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ReelTalk Movie Reviews
Forgettable Three
by John P. McCarthy

The original Marvel comic book may have been innovative, but with the exception of Chris Evans in the slam-dunk role of Johnny Storm, there's nothing new or exciting about this screen version.

The logo adopted by our friendly quartet of superheroes is emblematic of Fantastic Four's inability to seize the imagination. The encircled numeral 4 looks like it was designed for a local television station in a small, out-of-the-way market. The overall lack of pizzazz can be attributed to erratic execution by all crucial parties behind the camera and to the source material. Despite the longevity of the series, and the fondness many readers have for it, Stan Lee and company stocked Marvel's library with more exhilarating comics.

That judgment can be debated. What's beyond argument is that this interpretation doesn't deserve any glowing adjectives. Yet it doesn't warrant being trashed either. Spinning off a handful of vibrant special effects sequences and good jokes isn't enough, but the effort isn't cripplingly mediocre either. Fantastic Four travels down the middle of the road, giving junior and his parental escort the same modest amount of satisfaction.

Emerging from the theater, they might not remember Johnny Storm /The Human Torch's tag line "Flame On!" but they'll recall Evans, who made a fine debut in last year's compact thriller Cellular. Odds are he'll be seen again in the clumsily telegraphed sequel to this picture and -- if his energetic performance leads to choice roles as it should -- in other high-profile films.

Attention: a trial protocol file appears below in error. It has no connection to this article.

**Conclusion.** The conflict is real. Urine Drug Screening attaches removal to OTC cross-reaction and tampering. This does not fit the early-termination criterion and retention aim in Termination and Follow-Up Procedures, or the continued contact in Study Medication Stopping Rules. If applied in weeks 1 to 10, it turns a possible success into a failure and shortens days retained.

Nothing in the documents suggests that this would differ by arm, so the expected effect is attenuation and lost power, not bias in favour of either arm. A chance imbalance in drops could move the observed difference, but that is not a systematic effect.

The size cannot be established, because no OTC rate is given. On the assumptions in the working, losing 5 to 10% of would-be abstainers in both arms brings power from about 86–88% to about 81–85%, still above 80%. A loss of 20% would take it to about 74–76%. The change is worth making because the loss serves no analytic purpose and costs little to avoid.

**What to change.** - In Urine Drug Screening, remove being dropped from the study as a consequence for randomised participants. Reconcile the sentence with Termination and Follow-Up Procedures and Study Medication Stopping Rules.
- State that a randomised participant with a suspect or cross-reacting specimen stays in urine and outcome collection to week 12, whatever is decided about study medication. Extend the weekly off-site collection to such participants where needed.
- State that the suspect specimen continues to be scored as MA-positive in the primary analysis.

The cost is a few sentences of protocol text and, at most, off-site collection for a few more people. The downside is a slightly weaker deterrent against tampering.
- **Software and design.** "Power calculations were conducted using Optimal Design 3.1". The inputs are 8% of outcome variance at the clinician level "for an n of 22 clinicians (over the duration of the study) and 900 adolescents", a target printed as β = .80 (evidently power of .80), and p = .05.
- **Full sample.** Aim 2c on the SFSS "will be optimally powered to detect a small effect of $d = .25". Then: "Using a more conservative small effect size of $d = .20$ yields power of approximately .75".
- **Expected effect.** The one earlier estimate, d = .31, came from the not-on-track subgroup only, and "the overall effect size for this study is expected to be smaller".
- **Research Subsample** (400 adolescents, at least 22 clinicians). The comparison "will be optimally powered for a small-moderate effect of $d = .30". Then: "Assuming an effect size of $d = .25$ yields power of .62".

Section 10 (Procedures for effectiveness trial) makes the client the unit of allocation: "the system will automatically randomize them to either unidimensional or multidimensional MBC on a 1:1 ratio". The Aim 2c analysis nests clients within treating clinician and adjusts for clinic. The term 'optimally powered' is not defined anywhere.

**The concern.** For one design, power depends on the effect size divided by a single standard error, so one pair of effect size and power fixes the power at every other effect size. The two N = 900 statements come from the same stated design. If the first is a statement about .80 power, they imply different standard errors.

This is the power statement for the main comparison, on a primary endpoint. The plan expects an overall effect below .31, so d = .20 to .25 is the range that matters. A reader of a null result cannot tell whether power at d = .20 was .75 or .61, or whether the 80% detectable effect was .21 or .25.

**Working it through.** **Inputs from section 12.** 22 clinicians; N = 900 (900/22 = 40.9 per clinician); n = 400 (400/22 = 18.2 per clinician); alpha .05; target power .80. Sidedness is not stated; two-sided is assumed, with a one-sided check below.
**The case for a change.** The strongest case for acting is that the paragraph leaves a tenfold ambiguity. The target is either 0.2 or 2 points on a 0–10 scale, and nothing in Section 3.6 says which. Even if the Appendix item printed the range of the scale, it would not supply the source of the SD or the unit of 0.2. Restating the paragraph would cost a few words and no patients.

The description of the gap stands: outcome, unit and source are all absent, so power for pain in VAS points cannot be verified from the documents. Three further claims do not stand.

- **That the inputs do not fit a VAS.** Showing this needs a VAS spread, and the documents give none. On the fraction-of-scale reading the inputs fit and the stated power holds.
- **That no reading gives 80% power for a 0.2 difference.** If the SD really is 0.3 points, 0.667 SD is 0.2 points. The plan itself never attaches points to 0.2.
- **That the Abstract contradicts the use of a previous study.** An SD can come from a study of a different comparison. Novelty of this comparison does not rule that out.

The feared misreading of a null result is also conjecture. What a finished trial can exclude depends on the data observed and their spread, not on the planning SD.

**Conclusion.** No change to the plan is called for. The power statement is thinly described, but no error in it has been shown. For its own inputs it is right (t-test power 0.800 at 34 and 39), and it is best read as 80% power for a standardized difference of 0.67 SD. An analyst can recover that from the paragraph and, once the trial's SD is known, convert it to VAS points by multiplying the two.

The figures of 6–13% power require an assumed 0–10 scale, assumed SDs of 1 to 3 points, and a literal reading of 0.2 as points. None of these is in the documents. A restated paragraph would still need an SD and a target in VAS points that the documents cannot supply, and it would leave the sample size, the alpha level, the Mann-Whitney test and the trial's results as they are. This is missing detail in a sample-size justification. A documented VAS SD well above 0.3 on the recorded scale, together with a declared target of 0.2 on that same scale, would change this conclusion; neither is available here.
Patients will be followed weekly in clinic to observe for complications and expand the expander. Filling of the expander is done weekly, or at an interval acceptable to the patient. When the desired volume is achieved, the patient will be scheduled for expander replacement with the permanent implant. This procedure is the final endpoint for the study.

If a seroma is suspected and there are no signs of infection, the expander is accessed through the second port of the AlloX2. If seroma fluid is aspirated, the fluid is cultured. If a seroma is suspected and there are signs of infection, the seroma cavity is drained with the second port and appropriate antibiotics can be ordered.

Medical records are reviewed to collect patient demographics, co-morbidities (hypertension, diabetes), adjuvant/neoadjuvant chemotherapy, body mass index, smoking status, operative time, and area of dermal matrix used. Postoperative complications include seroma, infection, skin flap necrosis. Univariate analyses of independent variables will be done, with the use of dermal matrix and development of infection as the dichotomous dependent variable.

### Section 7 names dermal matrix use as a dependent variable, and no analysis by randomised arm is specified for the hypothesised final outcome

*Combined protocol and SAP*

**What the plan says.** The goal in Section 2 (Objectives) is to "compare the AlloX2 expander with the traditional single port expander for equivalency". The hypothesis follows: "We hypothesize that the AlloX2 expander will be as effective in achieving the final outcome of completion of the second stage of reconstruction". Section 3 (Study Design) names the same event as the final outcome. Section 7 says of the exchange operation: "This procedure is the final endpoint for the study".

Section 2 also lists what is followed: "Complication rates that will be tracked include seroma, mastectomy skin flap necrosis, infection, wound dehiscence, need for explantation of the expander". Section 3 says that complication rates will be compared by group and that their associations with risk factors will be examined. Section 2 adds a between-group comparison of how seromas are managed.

Playing one of four astronauts launched into space to study a solar storm, the chiseled Evans has more fun than his three compatriots combined. Jessica Alba is passable as his sister Sue Storm/Invisible Woman, while Ioan Gruffudd as Mr. Fantastic and Michael Chiklis as Ben Grimm/The Thing are forgettable. Casting Welshman Gruffudd as the over-analytic, elastic scientist Dr. Reed Richards was intended to lend gravitas, but backfires. He's bland; and Chiklis doesn't pop on the big screen.  

Reed has asked his former classmate and rival businessman Victor Von Doom (Julian McMahon) to fund the space trip which should yield scientific advances and cash. Von Doom goes along, and the prematurely arriving storm cloud alters the DNA of the five principles, leading to physical anomalies that pass for superpowers.

McMahon of TV's Nip/Tuck injects some camp into his semi-villainous part. Not a major feat when you get to deliver lines such as, "I think you know my Director of Genetic Research" when Sue enters. 

The major reason Fantastic Four feels rudimentary is that the conflict boils down to a schoolboy rivalry between Reed and Von Doom for Ms. Storm's affections. Von Doom's jealousy, combined with pressure from snidely officious bankers, results in a tiff when, back on Earth the titular quartet is holed up in Reed's lab trying to figure out how to reverse the effects of the radiation. 

The science has been lifted out of a home chemistry set--the hokey, dated sounding snippet "ETA until cosmic event" being one example. They don't run with the kitsch and the plot can't stand on its own. The most peculiar thread has Grimm being unceremoniously dumped by his wife when she sees he's been transformed into a rock-like ogre. No worries though, he hooks up with a blind woman from his local bar.

In the meantime, the four have become media celebrities. The public glare is harsh. "We're scientists, not celebrities," someone says, but more celebrity magnetism like the kind emanating from Evans is what's needed. The timid Reed is obsessed with calculating every variable. Not enough variables were taken into account when making Fantastic Four

(Released by Twentieth Century Fox and rated "PG-13" for sequences of intense action and some suggestive content.)

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